A Group chat application in Java


In this post, a group chat application using MulticastSocket (Java Platform SE 7) class is discussed. A MulticastSocket is a (UDP) DatagramSocket, with additional capabilities for joining “groups” of other multicast hosts on the internet.


import java.net.*;
import java.io.*;
import java.util.*;
public class GroupChat
    private static final String TERMINATE = "Exit";
    static String name;
    static volatile boolean finished = false;
    public static void main(String[] args)
        if (args.length != 2)
            System.out.println("Two arguments required:
            <multicast-host> <port-number>");
                InetAddress group = InetAddress.getByName(args[0]);
                int port = Integer.parseInt(args[1]);
                Scanner sc = new Scanner(System.in);
                System.out.print("Enter your name: ");
                name = sc.nextLine();
                MulticastSocket socket = new MulticastSocket(port);
                // Since we are deploying
                this on localhost only (For a subnet set it as 1)
                Thread t = new Thread(new
                // Spawn a thread for reading messages
                // sent to the current group
                System.out.println("Start typing messages...\n");
                    String message;
                    message = sc.nextLine();
                        finished = true;
                    message = name + ": " + message;
                    byte[] buffer = message.getBytes();
                    DatagramPacket datagram = new
            catch(SocketException se)
                System.out.println("Error creating socket");
            catch(IOException ie)
                System.out.println("Error reading/writing from/to
class ReadThread implements Runnable
    private MulticastSocket socket;
    private InetAddress group;
    private int port;
    private static final int MAX_LEN = 1000;
    ReadThread(MulticastSocket socket,InetAddress group,int port)
        this.socket = socket;
        this.group = group;
        this.port = port;
    public void run()
                byte[] buffer = new byte[ReadThread.MAX_LEN];
                DatagramPacket datagram = new
                String message;
                message = new
            catch(IOException e)
                System.out.println("Socket closed!");

Save the file as GroupChat.java and compile it using javac and then run the program using two command line arguments as specified. A multicast host is specified by a class D IP address and by a standard UDP port number. Class D IP addresses are in the range to, inclusive. The address is reserved and should not be used.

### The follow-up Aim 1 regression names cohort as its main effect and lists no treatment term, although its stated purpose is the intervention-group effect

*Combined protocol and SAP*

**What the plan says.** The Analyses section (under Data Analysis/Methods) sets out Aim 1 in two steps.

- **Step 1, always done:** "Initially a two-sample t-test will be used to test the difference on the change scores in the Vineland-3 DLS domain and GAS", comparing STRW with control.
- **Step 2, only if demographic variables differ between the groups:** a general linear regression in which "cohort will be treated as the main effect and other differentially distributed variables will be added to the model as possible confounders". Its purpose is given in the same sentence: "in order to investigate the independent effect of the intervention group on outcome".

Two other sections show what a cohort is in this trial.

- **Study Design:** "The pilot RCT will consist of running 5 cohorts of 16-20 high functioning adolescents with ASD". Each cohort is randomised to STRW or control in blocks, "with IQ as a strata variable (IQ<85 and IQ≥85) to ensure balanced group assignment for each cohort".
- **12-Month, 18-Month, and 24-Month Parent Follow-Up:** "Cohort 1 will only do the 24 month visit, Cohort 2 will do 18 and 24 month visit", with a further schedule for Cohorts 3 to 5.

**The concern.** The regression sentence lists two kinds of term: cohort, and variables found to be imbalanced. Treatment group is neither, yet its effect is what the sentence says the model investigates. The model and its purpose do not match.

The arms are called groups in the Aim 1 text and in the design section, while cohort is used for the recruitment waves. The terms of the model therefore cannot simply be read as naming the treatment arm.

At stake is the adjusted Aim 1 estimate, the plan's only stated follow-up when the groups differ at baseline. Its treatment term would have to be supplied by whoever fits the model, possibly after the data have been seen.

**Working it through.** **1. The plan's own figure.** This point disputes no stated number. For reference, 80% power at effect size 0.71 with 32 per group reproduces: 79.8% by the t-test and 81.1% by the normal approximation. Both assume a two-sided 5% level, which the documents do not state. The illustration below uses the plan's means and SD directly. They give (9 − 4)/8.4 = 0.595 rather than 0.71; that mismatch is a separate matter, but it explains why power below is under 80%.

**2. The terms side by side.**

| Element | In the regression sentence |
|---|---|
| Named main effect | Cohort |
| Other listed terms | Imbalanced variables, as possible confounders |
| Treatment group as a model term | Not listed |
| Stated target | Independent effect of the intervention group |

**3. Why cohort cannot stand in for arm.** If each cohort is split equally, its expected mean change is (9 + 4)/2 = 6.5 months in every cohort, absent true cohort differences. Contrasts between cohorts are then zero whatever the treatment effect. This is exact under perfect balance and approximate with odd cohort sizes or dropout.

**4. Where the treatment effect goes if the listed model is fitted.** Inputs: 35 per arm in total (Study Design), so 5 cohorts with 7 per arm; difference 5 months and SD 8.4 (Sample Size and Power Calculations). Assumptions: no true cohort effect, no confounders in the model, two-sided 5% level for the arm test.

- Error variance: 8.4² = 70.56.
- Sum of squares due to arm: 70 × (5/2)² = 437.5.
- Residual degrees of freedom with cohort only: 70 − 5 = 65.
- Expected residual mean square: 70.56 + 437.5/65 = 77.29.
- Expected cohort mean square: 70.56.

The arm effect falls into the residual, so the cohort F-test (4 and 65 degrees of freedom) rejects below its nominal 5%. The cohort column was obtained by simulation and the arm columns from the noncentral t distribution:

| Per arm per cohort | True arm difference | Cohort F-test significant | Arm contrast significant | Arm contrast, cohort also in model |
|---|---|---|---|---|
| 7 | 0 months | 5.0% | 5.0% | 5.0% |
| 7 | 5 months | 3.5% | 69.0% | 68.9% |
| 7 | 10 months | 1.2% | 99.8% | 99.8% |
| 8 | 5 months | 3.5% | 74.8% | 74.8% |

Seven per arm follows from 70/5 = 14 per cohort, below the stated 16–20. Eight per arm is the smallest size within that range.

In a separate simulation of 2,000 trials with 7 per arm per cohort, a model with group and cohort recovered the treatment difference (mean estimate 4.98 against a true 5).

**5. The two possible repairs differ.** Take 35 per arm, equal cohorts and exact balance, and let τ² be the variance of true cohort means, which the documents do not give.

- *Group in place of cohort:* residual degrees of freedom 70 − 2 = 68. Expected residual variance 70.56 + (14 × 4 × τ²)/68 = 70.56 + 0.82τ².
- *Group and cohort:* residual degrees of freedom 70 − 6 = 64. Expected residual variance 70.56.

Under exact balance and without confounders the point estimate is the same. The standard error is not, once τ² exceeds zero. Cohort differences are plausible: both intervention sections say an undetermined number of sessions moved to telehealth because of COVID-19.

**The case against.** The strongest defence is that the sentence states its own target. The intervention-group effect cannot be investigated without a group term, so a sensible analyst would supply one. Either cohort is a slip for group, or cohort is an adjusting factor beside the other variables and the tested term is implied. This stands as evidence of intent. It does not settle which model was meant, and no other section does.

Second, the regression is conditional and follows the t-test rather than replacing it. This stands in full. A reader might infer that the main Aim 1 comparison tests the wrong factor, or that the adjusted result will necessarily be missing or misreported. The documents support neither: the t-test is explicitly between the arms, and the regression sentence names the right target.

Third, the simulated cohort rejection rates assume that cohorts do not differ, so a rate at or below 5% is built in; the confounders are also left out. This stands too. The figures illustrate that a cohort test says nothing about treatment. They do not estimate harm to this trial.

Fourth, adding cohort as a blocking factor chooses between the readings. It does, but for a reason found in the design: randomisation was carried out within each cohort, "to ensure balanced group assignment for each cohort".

Here is a sample output of the above program:
multicast socket api in java

multicast socket api in java1multicast socket api in java12
We have used the multicast host IP address as and the port number as 1234 (since the port numbers 0 through 1023 are reserved). There are 3 members in the group: Ironman, CaptainAmerica, and Groot. Start all three terminals first before sending the message, otherwise messages which are sent before starting the terminal are lost (since there is no facility of buffer incorporated to store the messages.) We need two threads in this application. One for accepting the user input (using the java.util.Scanner class) and the other for reading the messages sent from other clients. Hence I have separated the thread which does the reading work into ReadThreadclass. For leaving the group, any of the user can type in Exit to terminate the session.

The above program is executed on a single machine. Socket programming is meant for distributed programming. The same piece of code snippet when present on different machines which have Java installed can satisfy that requirement. This is just the bare bones service logic. The project would be even more fascinating if the front-end is developed. You can use Java’s AWT (Abstract Window Toolkit) or its advanced counterpart, Java Swing to develop the front end. Since this wouldn’t be part of Socket programming I’m leaving it untouched without getting into the details.
Additional points:

  • You can incorporate network security feature by performing encryption before sending the message over the network.
  • Primitive techniques such as Caesar cipher or advanced methods such as RSA can be used to perform encryption-decryption. You can try using Java’s RMI (Remote Method Invocation) to perform the same task.
  • Here, you can leverage the abstraction offered by Java to maximum extent. However, if your primary objective is efficiency, then Socket programming is the best choice. Since it doesn’t require any run time support, it is a bit faster compared to RMI.

This article is contributed by Aditya ch. If you like GeeksforGeeks and would like to contribute, you can also write an article using contribute.geeksforgeeks.org or mail your article to contribute@geeksforgeeks.org. See your article appearing on the GeeksforGeeks main page and help other Geeks.

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